“I don’t know that particular hospital on Medicare versus Medicaid formulas, but I know most of our hospitals in the state, they lose big when we take money out of Medicare, which has a higher reimbursement rate than Medicaid,” Brownback continued. “And many lose money on each Medicaid client. I don’t know their particulars, I know that’s true of many Kansas hospitals.”
Joanne Smith, spokeswoman for Mercy in Independence, said that expanding Medicaid would have brought the hospital an estimated $1.6 million in additional annual revenue. “And that’s very significant for a small hospital like ours,” she said.
“It was a piece of the puzzle for sure,” Smith said. But she also said that shrinking reimbursement rates from Medicare and private insurers, a trend for years even before the ACA, plus high physician turnover and Independence’s declining population all played a role in the decision to close.
Independence, with a population of more than 9,000, will become be the largest community in Kansas without a hospital. The closest hospitals are in Neodesha, about 16 miles away, and Coffeyville, about 20 miles away.
“If I have an emergency situation and I need care right now, a very frightening thing is to have to get on the highway and drive at breakneck speeds to a town that’s 20 or more miles away to get to an emergency room,” Bell said.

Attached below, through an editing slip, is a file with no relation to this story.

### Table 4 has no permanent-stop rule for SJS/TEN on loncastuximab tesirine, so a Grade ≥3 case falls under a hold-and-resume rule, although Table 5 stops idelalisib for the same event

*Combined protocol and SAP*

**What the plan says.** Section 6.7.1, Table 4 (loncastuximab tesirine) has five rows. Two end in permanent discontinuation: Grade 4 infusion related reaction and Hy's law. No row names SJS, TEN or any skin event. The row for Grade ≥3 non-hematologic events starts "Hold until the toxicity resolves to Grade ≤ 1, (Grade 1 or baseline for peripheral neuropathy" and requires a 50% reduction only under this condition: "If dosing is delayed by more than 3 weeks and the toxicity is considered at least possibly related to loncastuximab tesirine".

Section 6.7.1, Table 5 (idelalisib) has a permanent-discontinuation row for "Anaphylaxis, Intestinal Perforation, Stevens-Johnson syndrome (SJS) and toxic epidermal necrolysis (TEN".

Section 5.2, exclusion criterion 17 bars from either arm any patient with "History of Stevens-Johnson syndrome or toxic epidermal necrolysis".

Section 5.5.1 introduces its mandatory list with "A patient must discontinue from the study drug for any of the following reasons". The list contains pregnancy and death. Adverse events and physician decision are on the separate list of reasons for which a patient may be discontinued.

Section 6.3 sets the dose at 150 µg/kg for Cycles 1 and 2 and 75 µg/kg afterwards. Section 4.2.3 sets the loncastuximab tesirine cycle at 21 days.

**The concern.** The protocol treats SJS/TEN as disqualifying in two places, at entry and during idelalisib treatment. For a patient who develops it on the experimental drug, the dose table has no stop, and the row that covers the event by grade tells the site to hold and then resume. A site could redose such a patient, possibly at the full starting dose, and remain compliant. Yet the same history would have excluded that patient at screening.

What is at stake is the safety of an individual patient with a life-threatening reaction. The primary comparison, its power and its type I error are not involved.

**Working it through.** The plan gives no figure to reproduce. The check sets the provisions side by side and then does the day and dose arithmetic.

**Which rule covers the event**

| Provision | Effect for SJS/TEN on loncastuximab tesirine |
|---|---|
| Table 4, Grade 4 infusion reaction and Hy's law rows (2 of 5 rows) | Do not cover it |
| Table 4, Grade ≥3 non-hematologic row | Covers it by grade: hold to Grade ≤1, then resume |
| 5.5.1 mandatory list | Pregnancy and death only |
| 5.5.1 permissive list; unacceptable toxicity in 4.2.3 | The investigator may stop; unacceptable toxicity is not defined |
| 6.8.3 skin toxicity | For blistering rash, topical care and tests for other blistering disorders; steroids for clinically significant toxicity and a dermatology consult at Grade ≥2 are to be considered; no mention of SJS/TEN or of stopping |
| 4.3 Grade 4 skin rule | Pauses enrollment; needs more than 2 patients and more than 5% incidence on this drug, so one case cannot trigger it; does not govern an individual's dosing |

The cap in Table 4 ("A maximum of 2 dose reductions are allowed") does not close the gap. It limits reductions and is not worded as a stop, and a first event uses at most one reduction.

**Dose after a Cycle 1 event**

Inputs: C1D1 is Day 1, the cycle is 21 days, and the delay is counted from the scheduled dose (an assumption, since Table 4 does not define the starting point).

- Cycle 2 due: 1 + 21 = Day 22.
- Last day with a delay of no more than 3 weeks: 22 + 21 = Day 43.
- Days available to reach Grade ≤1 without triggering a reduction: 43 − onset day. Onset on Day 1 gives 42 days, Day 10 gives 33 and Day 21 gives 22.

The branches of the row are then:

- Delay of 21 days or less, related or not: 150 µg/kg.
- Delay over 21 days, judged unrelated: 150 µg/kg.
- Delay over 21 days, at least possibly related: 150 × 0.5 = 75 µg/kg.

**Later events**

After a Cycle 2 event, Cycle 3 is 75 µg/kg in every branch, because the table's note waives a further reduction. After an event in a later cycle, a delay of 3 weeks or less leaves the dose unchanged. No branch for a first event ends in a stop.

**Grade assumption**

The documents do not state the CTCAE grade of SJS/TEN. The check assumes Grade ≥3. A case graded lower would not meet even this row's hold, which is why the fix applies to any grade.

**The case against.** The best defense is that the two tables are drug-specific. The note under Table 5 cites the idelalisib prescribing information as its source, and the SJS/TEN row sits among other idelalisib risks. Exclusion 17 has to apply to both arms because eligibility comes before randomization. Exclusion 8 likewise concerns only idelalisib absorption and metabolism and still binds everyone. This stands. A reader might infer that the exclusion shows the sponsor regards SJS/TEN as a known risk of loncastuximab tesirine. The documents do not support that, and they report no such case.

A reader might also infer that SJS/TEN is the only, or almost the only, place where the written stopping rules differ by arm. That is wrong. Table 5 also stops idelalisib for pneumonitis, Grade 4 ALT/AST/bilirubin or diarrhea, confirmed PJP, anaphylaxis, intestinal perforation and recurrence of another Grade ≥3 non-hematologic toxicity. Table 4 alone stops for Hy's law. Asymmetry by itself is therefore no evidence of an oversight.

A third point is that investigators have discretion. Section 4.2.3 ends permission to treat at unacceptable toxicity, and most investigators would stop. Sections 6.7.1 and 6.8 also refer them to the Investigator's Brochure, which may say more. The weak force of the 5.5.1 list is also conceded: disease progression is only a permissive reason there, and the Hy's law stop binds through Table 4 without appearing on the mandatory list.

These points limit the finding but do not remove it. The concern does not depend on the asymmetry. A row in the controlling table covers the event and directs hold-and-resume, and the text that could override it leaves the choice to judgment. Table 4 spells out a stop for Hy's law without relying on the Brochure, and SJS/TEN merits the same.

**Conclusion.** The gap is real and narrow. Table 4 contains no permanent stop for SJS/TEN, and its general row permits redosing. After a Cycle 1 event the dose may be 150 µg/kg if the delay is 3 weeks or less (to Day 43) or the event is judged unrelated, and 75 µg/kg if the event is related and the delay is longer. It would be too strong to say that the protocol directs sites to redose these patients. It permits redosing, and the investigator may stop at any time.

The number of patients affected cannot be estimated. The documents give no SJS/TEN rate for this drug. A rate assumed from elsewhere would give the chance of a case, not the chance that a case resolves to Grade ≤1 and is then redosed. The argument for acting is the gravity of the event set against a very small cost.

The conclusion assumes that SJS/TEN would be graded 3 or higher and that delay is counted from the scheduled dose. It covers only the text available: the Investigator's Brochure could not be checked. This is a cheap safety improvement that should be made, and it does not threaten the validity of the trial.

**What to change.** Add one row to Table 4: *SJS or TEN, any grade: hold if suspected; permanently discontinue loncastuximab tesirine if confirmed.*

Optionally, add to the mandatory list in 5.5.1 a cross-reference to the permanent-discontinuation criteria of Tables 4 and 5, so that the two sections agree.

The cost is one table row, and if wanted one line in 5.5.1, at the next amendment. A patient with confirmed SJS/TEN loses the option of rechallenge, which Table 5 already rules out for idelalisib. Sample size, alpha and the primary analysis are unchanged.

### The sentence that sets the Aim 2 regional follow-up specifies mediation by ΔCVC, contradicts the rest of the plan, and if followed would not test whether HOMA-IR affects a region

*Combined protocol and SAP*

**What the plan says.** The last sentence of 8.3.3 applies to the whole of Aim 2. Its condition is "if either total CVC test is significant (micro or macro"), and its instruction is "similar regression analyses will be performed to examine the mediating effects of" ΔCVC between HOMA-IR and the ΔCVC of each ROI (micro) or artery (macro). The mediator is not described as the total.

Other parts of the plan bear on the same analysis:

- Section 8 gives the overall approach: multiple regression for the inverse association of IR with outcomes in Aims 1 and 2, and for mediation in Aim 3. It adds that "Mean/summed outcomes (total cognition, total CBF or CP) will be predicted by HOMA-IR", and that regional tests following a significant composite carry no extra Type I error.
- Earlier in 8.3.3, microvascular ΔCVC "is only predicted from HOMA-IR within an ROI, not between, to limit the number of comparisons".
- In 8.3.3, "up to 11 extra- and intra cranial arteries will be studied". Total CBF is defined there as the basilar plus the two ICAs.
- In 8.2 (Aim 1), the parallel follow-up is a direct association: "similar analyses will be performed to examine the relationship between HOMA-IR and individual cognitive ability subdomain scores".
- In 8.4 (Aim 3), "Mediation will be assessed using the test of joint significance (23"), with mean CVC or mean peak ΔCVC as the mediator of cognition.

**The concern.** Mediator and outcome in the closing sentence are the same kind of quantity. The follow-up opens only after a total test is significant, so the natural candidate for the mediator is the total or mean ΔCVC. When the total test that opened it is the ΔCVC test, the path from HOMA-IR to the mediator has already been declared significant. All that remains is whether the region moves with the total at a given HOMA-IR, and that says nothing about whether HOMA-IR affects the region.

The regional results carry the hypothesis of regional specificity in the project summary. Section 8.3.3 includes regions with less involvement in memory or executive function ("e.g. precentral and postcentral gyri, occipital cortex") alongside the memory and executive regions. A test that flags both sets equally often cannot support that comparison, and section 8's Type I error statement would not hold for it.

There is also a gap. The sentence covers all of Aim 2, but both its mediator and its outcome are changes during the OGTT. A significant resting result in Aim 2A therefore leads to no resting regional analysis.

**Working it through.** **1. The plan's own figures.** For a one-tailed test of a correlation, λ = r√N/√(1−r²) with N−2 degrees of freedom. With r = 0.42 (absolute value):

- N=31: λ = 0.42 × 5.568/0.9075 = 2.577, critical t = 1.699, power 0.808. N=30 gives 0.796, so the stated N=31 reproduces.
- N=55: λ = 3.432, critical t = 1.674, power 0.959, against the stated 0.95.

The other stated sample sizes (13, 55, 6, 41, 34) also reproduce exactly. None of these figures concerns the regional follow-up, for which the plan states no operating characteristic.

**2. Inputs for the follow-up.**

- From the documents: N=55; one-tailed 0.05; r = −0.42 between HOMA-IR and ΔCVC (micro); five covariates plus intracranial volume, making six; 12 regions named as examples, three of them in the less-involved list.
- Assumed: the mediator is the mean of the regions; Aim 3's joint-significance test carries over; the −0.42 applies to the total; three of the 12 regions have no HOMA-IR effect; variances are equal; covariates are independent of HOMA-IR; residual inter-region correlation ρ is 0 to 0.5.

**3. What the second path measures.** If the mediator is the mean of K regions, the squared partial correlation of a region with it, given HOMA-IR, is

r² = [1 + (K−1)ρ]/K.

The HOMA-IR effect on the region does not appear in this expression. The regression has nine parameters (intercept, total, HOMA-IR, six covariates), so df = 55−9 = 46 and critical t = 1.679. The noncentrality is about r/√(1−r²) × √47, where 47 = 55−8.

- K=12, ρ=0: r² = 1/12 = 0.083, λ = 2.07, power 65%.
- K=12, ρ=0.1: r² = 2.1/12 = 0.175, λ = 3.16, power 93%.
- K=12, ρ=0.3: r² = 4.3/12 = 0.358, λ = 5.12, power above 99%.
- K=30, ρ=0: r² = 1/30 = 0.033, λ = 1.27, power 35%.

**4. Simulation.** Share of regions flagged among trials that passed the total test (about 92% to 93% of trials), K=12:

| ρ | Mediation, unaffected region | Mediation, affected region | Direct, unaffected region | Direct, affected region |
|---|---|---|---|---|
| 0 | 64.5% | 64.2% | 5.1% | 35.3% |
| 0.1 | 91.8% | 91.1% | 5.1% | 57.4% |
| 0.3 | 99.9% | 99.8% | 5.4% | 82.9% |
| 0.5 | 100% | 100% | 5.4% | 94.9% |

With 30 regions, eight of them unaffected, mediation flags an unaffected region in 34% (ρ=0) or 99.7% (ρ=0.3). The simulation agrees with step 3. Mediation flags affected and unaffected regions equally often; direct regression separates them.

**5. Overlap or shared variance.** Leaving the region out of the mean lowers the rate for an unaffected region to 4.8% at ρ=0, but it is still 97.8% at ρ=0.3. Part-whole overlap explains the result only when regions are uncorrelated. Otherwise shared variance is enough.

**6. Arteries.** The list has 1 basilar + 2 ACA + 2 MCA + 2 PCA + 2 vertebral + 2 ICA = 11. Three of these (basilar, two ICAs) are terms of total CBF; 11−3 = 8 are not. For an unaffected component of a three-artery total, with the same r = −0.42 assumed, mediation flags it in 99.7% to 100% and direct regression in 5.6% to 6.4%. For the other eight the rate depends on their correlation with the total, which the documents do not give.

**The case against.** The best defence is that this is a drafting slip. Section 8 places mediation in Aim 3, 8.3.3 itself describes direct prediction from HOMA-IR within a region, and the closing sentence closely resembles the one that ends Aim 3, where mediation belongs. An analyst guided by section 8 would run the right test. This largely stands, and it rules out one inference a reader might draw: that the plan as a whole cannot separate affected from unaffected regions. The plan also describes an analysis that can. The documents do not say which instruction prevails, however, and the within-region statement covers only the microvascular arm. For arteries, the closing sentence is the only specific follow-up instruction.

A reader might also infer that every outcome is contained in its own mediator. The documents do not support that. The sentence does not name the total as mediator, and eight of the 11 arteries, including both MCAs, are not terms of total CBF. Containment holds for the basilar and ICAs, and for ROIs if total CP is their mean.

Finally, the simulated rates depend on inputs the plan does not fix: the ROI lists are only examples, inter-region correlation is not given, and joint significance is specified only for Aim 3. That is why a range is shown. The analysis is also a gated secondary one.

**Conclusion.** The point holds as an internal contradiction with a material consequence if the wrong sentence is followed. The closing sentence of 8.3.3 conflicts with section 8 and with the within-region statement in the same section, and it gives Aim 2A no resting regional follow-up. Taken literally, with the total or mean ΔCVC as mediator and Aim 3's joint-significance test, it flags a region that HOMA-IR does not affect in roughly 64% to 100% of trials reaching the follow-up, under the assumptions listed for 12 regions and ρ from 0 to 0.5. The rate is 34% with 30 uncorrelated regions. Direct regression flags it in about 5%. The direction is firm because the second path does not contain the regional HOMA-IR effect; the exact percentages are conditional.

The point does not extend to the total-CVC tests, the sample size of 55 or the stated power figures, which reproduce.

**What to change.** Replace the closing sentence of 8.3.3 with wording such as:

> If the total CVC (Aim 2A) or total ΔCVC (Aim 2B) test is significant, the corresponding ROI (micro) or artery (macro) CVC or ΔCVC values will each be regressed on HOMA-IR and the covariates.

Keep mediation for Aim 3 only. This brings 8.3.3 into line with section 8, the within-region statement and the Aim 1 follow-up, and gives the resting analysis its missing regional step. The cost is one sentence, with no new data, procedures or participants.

The ‘real issue’
Brownback could have expanded Medicaid on his own, but he signed legislation in 2014 that requires an act of the Legislature to do so.
Senate President Susan Wagle, R-Wichita, has said in the past that she’s open to the idea based on her experience as a cancer survivor.
House Speaker Ray Merrick, R-Stilwell, on the other hand, has taken a hard stance against it.
“The real issue here isn’t Medicaid expansion; the real issue is Obamacare and the disastrous effects it’s having on this country,” Merrick said in an e-mail Friday. “I stand with the majority of Kansans who oppose expanding that disaster in Kansas.”
He also expressed concern that expansion would be costlier than estimated and that the federal money for it would disappear in the long term.
Senate Vice President Jeff King, R-Independence, whose district includes the hospital, has voiced support for expanding Medicaid in a way similar to that of other red states. His comments generated significant media coverage last week, but he said his position is not new; he would have voted for a red state model of expansion last session.
The closure of Mercy may bring a “greater focus on the fact that expanding Medicaid – with a Kansas-based solution – is one way to help fight the health care crisis not only in rural Kansas but in our urban and suburban areas as well,” King said.